• Artha includes the pursuit of material well being, wealth and power. Dharma includes striving for righteousness and virtue. Moksha describes the desire for liberation from reincarnation. The first three goals pertain to the world we know, whereas moksha involves freedom from the world and from desires.
    • Derrick M. Nault, in “Asia Journal of Global Studies, Issues 1-2 (1 January 2012)”, p. 95
  • Mimamasa definition:Codana lakshano artho dharmaha is according to Sabara’s interpretation means that whatever is indicated by the Vedic injunctions (or enjoined by the Vedas) and leads to the good is dharma. Codana refers here to the injunctive text, ‘Laksano’ is that by which something is indicated. ‘Codana laksano’ means what is indicated by the injunctive text. ‘Artha' means something conducive to good. Thus the entire sutra means 'that which is indicated by the injunctive text and which leads to the good is dharma'. As a matter of fact, 'artha' is a controversial term in the sutra admitting of different interpretations.
The Vedas abound in both injunctions and prohibitions. It is the prohibitions not the injunctions which lead to evil consequences. If one trespasses prohibitions anartha is produced. So artha and anartha are the two opposite results emerging from the sacrifices — the former out of the injunctions and the latter when prohibitions are trespassed... - Kedar Nath Tiwari
  • The Vedas abound in both injunctions and prohibitions. It is the prohibitions not the injunctions which lead to evil consequences. If one trespasses prohibitions anartha is produced. So artha and anartha are the two opposite results emerging from the sacrifices — the former out of the injunctions and the latter when prohibitions are trespassed. So killing of animals is not in itself bad. What is bad is its result and that will bedecided by the vedas themselves.
    • Kedar Nath Tiwari in: "Classical Indian Ethical Thought: A Philosophical Study of Hindu, Jaina, and Buddhist Morals", p. 11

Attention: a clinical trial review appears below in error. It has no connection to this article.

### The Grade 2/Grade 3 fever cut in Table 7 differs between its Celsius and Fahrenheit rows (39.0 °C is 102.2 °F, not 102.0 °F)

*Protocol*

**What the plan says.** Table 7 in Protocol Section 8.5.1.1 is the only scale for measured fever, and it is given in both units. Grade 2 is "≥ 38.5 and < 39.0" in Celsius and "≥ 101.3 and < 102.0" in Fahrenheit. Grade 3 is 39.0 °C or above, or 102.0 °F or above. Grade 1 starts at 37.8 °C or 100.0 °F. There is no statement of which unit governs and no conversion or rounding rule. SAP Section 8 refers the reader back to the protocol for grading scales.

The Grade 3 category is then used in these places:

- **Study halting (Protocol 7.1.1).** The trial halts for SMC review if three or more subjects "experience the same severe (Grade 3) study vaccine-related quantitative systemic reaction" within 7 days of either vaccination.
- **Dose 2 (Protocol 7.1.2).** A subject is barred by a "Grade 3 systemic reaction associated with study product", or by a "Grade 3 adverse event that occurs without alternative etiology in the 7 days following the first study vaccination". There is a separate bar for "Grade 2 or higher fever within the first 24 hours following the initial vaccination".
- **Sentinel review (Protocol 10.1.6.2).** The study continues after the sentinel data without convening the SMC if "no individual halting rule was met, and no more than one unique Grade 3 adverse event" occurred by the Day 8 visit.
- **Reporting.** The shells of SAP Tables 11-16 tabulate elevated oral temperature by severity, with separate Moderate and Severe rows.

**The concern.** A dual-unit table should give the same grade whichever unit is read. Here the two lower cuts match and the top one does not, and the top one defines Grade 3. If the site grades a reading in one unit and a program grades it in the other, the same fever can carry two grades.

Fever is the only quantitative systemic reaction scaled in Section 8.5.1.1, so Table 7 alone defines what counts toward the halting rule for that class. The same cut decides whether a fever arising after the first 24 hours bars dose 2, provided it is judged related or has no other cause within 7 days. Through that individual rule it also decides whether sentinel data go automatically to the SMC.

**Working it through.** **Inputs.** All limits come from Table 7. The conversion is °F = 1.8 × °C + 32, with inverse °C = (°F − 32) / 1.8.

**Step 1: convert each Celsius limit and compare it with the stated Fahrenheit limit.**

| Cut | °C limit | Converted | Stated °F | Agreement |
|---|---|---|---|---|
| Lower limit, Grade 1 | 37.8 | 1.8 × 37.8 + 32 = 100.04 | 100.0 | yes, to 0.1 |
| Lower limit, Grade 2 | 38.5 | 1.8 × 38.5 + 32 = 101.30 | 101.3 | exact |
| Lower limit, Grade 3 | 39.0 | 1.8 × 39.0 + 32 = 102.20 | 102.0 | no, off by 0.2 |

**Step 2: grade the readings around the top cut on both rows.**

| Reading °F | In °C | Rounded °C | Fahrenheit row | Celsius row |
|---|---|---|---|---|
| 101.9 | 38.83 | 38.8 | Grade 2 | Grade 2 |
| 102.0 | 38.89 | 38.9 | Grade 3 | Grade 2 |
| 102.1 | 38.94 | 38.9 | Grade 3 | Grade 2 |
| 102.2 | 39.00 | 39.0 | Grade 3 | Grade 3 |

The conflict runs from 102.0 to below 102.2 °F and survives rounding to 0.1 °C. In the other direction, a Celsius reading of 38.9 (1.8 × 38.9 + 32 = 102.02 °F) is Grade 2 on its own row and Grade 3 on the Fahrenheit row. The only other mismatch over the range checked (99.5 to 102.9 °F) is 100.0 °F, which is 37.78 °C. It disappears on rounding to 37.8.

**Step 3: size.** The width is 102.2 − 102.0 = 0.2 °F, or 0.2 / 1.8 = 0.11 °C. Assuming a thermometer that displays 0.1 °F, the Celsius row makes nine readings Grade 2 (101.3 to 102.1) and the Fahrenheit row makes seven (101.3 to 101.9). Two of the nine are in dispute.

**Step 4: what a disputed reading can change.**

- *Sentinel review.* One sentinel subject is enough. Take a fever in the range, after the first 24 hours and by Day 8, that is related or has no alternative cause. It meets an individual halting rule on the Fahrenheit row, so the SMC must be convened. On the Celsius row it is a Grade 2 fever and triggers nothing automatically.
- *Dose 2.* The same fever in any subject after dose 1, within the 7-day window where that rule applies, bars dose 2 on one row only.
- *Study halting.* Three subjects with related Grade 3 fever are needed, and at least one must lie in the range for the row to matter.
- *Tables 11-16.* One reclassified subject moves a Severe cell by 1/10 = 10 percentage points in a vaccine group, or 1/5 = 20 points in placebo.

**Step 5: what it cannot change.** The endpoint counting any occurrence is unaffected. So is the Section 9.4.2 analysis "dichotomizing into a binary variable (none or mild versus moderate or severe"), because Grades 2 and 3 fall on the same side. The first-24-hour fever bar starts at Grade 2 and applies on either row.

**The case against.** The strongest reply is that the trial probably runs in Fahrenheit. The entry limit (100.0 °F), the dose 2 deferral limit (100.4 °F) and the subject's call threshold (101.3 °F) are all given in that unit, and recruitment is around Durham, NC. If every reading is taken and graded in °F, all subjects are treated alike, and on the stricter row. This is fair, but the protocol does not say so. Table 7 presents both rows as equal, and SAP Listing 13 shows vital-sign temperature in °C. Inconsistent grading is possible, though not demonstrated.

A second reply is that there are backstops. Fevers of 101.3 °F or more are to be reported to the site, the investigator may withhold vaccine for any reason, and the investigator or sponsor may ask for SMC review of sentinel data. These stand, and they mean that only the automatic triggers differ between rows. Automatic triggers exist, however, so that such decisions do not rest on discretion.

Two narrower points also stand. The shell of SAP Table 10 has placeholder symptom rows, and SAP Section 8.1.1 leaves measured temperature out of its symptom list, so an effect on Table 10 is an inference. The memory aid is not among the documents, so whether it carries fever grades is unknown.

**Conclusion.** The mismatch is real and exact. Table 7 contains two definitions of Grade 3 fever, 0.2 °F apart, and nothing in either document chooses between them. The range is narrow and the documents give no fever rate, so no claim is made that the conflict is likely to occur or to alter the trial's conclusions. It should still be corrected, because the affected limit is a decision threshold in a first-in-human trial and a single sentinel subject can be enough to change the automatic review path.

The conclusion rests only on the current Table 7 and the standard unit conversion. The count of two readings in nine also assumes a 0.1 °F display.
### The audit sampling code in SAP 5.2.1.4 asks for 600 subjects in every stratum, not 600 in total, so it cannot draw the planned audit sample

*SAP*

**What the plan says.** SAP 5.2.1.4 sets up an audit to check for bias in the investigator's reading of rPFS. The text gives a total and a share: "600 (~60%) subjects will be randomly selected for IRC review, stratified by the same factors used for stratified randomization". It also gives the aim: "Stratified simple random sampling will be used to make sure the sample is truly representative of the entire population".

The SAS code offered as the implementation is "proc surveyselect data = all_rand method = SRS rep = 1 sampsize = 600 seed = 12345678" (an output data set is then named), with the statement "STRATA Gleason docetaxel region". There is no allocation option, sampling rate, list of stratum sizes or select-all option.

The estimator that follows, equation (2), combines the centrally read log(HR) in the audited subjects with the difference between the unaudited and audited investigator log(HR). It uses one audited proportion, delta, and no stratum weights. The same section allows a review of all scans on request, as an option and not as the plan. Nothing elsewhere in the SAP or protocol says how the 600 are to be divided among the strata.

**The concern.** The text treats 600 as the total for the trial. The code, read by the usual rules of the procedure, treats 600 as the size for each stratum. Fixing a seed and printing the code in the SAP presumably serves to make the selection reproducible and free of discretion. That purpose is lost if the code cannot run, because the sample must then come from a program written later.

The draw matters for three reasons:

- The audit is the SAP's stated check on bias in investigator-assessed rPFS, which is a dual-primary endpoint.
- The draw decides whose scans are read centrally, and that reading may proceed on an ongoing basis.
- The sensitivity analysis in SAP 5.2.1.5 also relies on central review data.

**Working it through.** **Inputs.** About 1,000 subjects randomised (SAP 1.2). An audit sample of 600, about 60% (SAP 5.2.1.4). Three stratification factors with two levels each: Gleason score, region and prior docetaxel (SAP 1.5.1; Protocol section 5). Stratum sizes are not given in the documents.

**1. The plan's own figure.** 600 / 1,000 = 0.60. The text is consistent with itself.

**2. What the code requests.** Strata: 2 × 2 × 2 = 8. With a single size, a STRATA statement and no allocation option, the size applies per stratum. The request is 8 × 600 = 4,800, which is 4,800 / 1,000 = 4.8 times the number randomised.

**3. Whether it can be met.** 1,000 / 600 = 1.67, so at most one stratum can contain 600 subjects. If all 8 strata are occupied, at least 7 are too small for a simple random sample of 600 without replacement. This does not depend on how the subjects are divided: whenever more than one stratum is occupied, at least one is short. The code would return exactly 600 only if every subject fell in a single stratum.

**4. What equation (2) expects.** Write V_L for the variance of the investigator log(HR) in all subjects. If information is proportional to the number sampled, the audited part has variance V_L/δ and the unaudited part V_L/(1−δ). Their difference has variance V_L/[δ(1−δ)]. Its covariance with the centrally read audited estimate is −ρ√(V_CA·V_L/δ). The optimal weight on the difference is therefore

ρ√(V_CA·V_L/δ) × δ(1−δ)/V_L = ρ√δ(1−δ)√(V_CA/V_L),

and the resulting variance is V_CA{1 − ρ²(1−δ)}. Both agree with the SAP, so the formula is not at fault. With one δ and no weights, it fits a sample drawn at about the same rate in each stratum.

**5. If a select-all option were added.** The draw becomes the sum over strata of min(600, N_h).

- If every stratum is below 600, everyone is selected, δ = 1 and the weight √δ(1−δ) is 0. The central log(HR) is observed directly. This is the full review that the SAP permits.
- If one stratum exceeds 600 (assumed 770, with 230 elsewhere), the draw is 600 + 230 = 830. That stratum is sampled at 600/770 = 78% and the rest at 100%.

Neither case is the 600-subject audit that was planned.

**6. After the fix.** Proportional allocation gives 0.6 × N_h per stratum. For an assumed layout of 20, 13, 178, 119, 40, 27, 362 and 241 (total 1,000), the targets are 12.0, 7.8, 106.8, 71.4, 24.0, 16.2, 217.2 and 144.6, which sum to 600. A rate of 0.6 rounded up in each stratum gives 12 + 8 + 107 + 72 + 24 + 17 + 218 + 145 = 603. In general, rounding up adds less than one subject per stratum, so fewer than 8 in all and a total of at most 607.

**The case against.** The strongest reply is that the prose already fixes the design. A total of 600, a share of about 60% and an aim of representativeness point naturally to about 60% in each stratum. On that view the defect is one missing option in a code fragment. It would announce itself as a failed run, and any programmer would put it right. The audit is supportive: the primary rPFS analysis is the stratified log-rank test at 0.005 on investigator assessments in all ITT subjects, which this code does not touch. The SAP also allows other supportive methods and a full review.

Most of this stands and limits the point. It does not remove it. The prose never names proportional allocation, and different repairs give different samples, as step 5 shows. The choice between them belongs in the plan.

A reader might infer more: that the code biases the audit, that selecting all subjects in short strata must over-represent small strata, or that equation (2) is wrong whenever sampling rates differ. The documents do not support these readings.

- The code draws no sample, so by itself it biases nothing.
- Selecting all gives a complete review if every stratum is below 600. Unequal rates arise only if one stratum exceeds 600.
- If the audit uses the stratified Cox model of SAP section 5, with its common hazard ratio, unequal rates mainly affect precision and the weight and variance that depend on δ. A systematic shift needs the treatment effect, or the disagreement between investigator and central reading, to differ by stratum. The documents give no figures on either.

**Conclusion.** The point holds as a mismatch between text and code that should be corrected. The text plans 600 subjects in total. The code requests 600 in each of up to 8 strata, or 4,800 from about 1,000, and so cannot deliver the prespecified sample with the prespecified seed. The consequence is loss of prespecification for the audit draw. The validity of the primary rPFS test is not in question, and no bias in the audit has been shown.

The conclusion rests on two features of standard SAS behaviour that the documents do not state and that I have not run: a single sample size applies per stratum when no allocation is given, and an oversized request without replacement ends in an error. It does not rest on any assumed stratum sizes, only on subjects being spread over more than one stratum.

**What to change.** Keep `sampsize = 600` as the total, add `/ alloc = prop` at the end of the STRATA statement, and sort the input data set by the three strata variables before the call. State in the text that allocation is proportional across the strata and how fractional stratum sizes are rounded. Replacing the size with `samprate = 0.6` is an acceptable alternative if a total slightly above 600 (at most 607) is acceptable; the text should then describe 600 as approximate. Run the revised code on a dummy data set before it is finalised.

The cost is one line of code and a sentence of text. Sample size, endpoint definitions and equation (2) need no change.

• There are four purusharthas – Kama, artha, dharma and Moksha of which the last one is the highest. The three earlier purusarthas in the order they are mentioned do not however represent the progressive steps of the ladder such that kama comes first, then artha and then dharma. As a matter of fact, dharma pervades both kama and artha such that in the observance of both of them dharma must be our essential guide.
    • Kedar Nath Tiwari in: "Classical Indian Ethical Thought: A Philosophical Study of Hindu, Jaina, and Buddhist Morals", p. 37
  • Besides the above, the vanaprastha should continue to offer the five great sacrifices like the householder, the only difference being that whereas the householder performs the sacrifices with the aim of attaining artha and kama, the vanaprastha is inspired by no such worldly motive.
    • Kedar Nath Tiwari in: "Classical Indian Ethical Thought: A Philosophical Study of Hindu, Jaina, and Buddhist Morals", p. 94
  • ... dharma is generally regarded merely as a means to Moksha. In any case, however, its role is very important insofar as the observance of dharma is necessary for any and every human being even while pursuing the goals of kama and artha, the two lower purusharthas.
    • Kedar Nath Tiwari in: "Classical Indian Ethical Thought: A Philosophical Study of Hindu, Jaina, and Buddhist Morals", p. 123
  • When all three viz., Dharma, Artha, and Kama together, the former is better than the one which follows it, i.e., Dharma is better than Artha, and Artha is better than Kama. But Artha should be always practiced by the king, for the livelihood of men is to be obtained from it only. Again, Kama being the occupation of public women, they should prefer to the other two, and these are exceptions to the general rule.
    • Kama Sutra in: "The Kama Sutra of Vatsyayana: Translated from the Sanskrit. In seven parts, with preface, introduction, and concluding remarks", p. 18
A man practicing Dharma, Artha and Kama enjoys happiness both in this world and in the world to come. The good perform these actions in which there is no fear as to what is to result from them in the next world, and in which there is no danger to their welfare... - Vatsyayana.